RTD’s financial future includes bright spots and question marks
Two large federal bailout grants are in process and a third is on the way, but uncertainty about the strength of the post-pandemic economy makes it difficult to know if those bailouts will be enough to avoid major stress on RTD’s budget over the next five to six years.
That was the overall message Tuesday when the Financial Administration and Audit Committee of the RTD Board of Directors studied an analysis of various budget scenarios presented by acting Chief Financial Officer Doug MacLeod. The committee also heard the latest projections for sales and use tax income from researchers at the University of Colorado Boulder’s Leeds School of Business.
The flow of sales and use tax dollars is critical. Two-thirds of the RTD budget relies on those tax sources. Prior to the pandemic, RTD was projecting to receive $711.5 million in sales and use tax in 2021. It is now projecting to receive $683 million – a decline of $28.5 million.
Unknown is income from fares. When will customers return to pre-pandemic levels – or will they? Will the trend toward working from home reduce the volume of commuters? Will the pandemic prompt other changes and habits in city life and the need for public transportation?
MacLeod’s work suggests that farebox income could decline from the forecast completed in November 2020, a combined $356 million through the next six budget cycles. “It’s very uncertain when fares recover,” he said, “and when customers return.”
MacLeod started with the positives. RTD received $232.2 million from the Coronavirus Aid, Relief and Economic Security (CARES) Act in March 2020. Another $203.4 million is on the way through the Coronavirus Response and Relief Supplemental Appropriations Act (CRRSAA), with RTD receiving its notice this week of the CRRSAA dollars being executed. And another $338.4 million is coming through the American Rescue Plan Act (ARPA).
The CARES Act dollars were fully spent. The CRRSAA Act dollars will be allocated to cover six “runboards” – also known as service change processes – beginning in June of 2021. CRRSAA funds will also restore overtime and extra shift pay and, for non-represented employees, will eliminate six furlough days, tiered pay reductions, and vacation and sick cash-outs. About $13.8 million will be reserved for recommendations that might come from the state performance audit, the RTD Accountability Committee or other needs.
More good news comes in the fact that RTD weathered 2020 better than forecasted, adding $118.7 million to its beginning reserves. And low interest rates are allowing RTD to refinance its FasTracks debt. The interest savings in 2021 alone is projected to be $23.6 million.
Major concerns include outstanding litigation with Denver Transit Partners; TABOR restrictions that limit RTD’s budget growth (the so-called “ratchet-down” effect of the state constitutional limitations on public agencies); and eliminating the reliance on FasTracks reserves to pay for ongoing operations.
MacLeod underscored that all the supplemental federal funds are single infusions. The federal grants are “great news – amazingly helpful,” he said, “but are only one-time funding.” Ultimately, he added, the agency will need to “set up a path forward to match projected expenditures to projected revenues.”
RTD, he said, is waiting on specific guidance on how it may use the ARPA cash – but will possibly need to address patching the budget hole created by reduced ridership.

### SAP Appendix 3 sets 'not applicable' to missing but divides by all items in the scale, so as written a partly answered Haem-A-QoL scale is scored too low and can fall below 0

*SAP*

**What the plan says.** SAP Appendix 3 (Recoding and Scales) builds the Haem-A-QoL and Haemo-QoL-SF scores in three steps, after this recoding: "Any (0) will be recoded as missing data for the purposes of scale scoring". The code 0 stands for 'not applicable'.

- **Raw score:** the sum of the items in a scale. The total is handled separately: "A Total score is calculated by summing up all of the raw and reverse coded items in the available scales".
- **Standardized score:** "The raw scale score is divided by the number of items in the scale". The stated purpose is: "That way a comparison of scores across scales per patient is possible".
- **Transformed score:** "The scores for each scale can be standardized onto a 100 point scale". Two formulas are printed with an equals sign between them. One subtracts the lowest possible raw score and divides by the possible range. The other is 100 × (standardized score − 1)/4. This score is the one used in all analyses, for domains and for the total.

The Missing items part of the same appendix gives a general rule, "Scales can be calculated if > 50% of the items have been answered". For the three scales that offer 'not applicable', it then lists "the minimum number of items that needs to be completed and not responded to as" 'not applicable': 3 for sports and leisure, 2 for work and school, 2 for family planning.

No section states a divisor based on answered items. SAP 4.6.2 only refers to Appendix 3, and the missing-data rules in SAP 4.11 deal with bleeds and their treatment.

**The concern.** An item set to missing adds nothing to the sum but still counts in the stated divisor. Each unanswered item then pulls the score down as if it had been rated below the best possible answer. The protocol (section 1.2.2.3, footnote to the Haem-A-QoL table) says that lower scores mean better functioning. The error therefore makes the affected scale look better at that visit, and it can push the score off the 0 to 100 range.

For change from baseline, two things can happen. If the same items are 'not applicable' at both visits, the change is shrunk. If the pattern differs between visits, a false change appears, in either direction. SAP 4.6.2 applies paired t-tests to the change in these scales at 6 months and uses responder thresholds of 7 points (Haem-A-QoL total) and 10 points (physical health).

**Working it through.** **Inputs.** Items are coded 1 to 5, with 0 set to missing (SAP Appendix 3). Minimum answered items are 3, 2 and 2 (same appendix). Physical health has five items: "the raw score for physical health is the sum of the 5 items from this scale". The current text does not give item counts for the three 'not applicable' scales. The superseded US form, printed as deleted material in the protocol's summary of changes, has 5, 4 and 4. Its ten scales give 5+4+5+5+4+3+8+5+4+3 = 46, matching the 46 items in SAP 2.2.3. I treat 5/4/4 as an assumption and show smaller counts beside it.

For the Board, policy decisions ahead include restoring reserves to a three-month cushion (the goal is to maintain a cushion of $150 million); greenlighting deferred capital projects (many related to compliance and safety); and ensuring that FasTracks balances are protected to complete FasTracks obligations.
With the reduced revenue due to COVID-19 impact on the economy and ridership, MacLeod explained, the agency could end up using all FasTracks reserves on FasTracks debt and still end up with a deficit, further straining non-FasTracks resources.
This week, at least, Board members raised a few questions but didn’t directly address the best way to manage the long-term conundrums.
RTD Board Chair Angie Rivera-Malpiede asked about delays in replacing buses that are nearing the end of their lifecycle – a long-delayed item. Director Bobby Dishell asked if a “worst-case scenario” might leave RTD with a $103 million deficit in 2023. (MacLeod said that was correct.) Director Shontel Lewis asked about the process for deciding on what deferred capital projects need to move forward.
Stepping back to look at the bigger picture, the committee also heard from Richard Wobbekind, associate dean for business and government relations, and Robert McNown, professor of economics, both from the Leeds School of Business.
Their presentation confirmed the tremendous power of the federal stimulus efforts, but Wobbekind cautioned that the return to pre-pandemic employment levels could take years. The nation today has 8 million fewer jobs than in February of 2020, a month before the nation locked down as part of the public health effort to reduce spread of the virus. Full job recovery, Wobbekind projected, could take 30 months.
There is a “K-Shaped” recovery underway – a good recovery for the “haves” and a not-so-good recovery for the “have-nots,” Wobbekind said. The question, he added, “is how do we make sure that the have-nots ultimately get assimilated back into the economy.”
McNown presented a baseline RTD forecast suggesting that the economy will return to robust levels soon. The forecast said the agency will see an 8% increase in total tax revenue in 2021, another 6.3% increase in 2022 and a 4.9% increase in 2023. In all, the forecast called for a 41% increase in revenues between 2020 and 2027. However, McNown cautioned, the forecasts may be too high or too low, “reflecting uncertainty in the economy.”